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Kilopower - powering NASA's missions on Mars

Laboratory team works on a small power source for space exploration.
April 2, 2018
four Kilopower nuclear reactors casting shadows on the Martian surface.

Artist's illustration of the umbrella-like heat radiators of four Kilopower nuclear reactors casting shadows on the Martian surface.

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"While powering a colony is only one of the many complex technical questions that must be answered when we think about sending humans to other planets, it's a critically important one,"- Patrick McClure

When we imagine sending humans to live on Mars, the moon or other planets in the not-so-distant future, a key question is: what kind of power source is small yet potent enough to reliably power an extraterrestrial habitat, and also make fuel for the trip home?

Leaving Earth with enough fuel for a return journey from Mars for example would make the spacecraft too heavy, so there needs to be a power source on the destination planet to make liquid oxygen and propellant.

Researchers at Los Alamos National Laboratory in conjunction with NASA have come up with a potential solution, known as Kilopower: a small nuclear reactor that may one day power a colony on Mars, the moon or beyond.

"As we look to the future, the potential for nuclear energy to bolster plans for a long-term habitat on other planetary bodies is pretty extraordinary," says Patrick McClure, Los Alamos National Laboratory project lead for Kilopower.

Simple and lightweight

The strength of Kilopower lies in its simplicity: the nuclear reactor generates heat, and then heat-pipe technology (invented at Los Alamos National Laboratory in 1963) is used to power a Stirling engine.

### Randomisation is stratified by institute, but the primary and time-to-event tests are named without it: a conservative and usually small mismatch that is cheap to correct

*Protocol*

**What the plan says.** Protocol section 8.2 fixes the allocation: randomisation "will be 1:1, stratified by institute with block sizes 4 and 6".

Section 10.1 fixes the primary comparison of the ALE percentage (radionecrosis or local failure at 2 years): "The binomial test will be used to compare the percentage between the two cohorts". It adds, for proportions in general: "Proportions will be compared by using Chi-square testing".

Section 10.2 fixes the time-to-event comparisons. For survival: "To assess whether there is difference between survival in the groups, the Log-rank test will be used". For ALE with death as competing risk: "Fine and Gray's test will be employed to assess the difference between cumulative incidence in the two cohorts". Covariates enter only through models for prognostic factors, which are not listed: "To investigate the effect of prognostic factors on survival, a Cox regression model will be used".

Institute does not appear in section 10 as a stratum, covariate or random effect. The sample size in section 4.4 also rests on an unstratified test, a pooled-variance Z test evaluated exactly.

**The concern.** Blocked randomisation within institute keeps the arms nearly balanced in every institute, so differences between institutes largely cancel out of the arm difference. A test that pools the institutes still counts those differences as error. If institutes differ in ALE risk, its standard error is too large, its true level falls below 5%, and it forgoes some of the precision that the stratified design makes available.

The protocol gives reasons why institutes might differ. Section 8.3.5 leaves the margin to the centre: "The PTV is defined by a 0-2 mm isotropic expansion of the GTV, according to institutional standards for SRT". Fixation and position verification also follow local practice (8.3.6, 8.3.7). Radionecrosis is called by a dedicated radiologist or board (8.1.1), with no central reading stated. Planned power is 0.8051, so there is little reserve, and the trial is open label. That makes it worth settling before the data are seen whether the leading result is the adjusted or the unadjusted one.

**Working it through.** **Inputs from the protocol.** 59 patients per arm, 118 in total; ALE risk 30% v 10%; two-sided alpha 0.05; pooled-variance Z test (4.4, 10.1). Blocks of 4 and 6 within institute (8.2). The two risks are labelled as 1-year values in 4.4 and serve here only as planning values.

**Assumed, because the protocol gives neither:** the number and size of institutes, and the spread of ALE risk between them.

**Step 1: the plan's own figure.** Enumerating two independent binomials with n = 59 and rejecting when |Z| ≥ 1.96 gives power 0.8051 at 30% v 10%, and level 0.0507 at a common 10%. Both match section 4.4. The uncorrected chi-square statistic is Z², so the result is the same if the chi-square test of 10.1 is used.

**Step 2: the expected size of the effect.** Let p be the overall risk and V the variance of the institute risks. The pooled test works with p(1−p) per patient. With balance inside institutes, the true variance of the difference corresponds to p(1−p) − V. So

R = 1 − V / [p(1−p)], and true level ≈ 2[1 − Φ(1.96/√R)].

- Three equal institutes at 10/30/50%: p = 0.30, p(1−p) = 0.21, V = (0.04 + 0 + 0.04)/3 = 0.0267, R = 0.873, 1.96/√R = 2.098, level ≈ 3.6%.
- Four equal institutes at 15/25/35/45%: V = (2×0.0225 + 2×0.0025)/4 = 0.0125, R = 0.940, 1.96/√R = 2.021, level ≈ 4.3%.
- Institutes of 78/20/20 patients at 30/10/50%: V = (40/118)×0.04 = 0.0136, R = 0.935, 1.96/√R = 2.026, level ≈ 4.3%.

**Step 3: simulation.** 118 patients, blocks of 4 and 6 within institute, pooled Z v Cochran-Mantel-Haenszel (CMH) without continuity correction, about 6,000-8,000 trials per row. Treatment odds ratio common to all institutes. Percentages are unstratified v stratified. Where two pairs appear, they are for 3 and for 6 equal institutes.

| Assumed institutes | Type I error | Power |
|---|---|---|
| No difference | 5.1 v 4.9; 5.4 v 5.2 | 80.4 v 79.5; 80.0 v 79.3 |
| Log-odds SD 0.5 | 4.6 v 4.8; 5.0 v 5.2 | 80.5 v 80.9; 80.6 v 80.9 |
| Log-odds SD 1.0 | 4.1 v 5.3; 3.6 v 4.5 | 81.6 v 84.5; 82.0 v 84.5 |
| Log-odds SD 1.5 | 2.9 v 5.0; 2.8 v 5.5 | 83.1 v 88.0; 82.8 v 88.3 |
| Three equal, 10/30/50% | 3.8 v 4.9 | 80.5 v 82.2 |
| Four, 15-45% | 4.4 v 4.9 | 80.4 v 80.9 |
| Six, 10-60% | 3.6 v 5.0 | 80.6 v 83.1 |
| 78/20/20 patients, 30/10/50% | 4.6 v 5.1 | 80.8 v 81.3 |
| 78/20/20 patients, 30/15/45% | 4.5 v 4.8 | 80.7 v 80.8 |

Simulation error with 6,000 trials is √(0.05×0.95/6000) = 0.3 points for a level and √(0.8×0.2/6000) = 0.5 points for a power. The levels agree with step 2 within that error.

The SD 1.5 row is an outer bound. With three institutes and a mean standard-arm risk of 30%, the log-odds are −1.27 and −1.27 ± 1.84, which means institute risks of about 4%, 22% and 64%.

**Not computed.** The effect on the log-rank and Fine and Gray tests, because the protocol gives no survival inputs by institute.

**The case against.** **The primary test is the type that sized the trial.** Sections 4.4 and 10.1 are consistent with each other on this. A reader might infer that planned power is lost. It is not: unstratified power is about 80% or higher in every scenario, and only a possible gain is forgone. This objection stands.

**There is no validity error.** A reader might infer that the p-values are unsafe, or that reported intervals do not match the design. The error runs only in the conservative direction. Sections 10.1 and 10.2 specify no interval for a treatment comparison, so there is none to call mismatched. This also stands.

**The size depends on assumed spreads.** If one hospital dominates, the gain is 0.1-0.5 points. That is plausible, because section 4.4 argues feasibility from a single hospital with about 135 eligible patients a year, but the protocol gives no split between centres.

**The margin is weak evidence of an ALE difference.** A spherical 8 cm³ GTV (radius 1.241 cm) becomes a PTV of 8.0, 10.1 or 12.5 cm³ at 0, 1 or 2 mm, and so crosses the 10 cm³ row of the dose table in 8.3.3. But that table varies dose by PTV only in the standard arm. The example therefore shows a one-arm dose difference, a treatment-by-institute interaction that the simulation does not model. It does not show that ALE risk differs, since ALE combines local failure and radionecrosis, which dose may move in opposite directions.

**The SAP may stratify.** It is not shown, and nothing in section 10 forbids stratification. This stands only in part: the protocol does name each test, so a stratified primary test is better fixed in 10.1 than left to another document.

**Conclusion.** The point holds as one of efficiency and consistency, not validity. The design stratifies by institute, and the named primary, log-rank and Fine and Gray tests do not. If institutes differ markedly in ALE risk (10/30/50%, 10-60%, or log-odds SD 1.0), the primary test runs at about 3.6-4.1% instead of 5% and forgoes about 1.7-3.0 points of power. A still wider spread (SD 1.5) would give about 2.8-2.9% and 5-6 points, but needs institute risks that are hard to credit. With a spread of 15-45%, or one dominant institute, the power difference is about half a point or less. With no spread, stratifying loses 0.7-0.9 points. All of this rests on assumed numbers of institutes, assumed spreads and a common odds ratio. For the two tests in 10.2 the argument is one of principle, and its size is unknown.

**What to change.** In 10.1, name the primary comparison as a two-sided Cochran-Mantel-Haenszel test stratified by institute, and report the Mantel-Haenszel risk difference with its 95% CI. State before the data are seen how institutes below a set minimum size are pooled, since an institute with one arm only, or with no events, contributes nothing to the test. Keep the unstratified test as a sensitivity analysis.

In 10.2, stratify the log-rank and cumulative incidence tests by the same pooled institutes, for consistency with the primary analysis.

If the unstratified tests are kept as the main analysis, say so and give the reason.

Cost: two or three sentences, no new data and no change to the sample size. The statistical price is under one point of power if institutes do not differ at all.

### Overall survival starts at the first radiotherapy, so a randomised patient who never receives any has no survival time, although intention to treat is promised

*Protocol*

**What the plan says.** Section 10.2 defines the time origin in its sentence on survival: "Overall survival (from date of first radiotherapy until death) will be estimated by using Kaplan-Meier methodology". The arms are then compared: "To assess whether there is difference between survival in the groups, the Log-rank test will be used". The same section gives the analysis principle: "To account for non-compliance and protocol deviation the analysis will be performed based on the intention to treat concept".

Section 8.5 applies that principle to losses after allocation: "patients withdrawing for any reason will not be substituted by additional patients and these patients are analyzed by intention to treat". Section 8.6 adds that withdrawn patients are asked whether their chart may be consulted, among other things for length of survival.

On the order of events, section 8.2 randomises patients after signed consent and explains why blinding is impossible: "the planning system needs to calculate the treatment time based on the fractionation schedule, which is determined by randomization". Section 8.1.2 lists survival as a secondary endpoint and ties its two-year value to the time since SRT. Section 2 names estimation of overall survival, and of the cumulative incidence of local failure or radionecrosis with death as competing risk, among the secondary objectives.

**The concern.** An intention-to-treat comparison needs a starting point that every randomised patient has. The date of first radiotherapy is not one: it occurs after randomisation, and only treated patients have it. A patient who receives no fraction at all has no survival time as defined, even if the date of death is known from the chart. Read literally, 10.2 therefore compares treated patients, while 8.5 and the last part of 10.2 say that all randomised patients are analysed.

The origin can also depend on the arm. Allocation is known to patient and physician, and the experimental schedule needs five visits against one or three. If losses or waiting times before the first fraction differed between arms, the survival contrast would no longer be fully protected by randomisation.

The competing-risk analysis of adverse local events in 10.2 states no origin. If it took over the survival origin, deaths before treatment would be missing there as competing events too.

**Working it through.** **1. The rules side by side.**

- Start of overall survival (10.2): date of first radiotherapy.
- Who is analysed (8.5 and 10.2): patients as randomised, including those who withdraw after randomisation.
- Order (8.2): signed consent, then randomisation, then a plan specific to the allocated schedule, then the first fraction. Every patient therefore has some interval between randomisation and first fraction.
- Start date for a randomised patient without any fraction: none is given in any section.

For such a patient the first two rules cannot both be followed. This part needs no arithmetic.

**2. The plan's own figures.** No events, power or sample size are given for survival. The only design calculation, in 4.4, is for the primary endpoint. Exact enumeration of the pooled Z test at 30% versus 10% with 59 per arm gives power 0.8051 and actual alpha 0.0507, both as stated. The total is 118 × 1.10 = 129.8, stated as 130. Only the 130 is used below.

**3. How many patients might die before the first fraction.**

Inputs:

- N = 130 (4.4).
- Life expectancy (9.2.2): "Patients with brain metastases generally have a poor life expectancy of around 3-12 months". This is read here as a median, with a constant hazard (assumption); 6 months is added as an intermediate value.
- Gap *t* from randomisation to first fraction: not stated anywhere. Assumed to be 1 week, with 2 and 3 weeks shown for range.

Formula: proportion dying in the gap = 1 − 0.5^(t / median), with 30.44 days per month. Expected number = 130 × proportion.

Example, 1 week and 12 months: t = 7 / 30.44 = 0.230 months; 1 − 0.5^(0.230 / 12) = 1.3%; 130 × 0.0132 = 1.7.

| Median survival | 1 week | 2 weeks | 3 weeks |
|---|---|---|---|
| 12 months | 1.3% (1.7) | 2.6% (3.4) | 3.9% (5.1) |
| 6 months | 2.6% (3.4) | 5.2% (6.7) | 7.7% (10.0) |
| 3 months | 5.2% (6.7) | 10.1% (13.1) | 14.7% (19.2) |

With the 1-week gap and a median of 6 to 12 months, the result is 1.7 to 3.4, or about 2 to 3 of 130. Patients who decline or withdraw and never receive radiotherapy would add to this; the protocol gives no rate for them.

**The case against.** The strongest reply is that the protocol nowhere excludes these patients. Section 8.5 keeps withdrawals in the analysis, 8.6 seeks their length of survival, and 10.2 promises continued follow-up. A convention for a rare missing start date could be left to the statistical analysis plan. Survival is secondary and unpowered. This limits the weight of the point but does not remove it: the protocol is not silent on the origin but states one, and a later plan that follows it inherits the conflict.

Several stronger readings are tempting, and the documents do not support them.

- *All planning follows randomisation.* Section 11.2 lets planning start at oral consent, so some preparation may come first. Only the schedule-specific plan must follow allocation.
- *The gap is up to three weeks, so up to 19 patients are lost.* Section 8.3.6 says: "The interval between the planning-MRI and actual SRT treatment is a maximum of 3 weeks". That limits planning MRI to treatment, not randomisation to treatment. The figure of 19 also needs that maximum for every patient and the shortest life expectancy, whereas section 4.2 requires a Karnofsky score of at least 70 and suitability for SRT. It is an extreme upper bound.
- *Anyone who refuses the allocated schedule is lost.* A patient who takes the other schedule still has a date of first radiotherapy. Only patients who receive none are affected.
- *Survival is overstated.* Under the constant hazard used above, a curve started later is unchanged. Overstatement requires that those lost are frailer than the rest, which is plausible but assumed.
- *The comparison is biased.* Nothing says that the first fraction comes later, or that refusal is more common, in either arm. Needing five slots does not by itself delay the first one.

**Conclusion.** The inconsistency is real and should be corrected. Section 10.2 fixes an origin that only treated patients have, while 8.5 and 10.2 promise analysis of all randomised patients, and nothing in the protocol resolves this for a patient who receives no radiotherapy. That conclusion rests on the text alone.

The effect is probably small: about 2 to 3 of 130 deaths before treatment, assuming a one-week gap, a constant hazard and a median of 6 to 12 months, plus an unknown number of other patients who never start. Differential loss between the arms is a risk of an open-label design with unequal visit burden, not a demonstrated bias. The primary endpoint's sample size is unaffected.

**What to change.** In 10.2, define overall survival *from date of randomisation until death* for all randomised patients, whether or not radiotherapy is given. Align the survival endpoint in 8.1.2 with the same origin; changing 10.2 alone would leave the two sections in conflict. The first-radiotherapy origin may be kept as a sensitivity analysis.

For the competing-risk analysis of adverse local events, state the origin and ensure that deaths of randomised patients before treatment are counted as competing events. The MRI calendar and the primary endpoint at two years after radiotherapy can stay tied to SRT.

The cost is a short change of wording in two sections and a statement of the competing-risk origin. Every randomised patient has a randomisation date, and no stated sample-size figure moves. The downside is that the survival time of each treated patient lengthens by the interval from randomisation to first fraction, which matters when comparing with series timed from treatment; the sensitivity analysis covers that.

This creates a lightweight and reliable electric power supply with few moving parts that can be adapted for space applications, including human exploration and space science missions to the moons of Jupiter and Saturn.

Kilopower reactors range in output from 1 kilowatt — about enough to power a household toaster — to 10 kW. Running a habitat and creating sufficient fuel on Mars would require about 40 kW, so NASA would likely send four to five of the reactors to the planet's surface.

Other energy sources either require too much fuel — making them too heavy — or can't be counted on in all seasons. Solar power, for example, relies on consistent sunlight, which Mars cannot offer in part because of the planet's dust storms, which can last for months.

What's next?

Experiments to test Kilopower began in late 2017 at the Nevada National Security Site and included the test of a flight-like reactor core at full operating temperature.

"While powering a colony is only one of the many complex technical questions that must be answered when we think about sending humans to other planets, it's a critically important one," says McClure. "Kilopower could very well be the answer. We're excited to see where it will take us."

—- McClure and chief reactor designer David Poston will be discussing the Kilopower project in the Frontiers in Science public lecture series in Albuquerque, Los Alamos and Santa Fe starting April 2.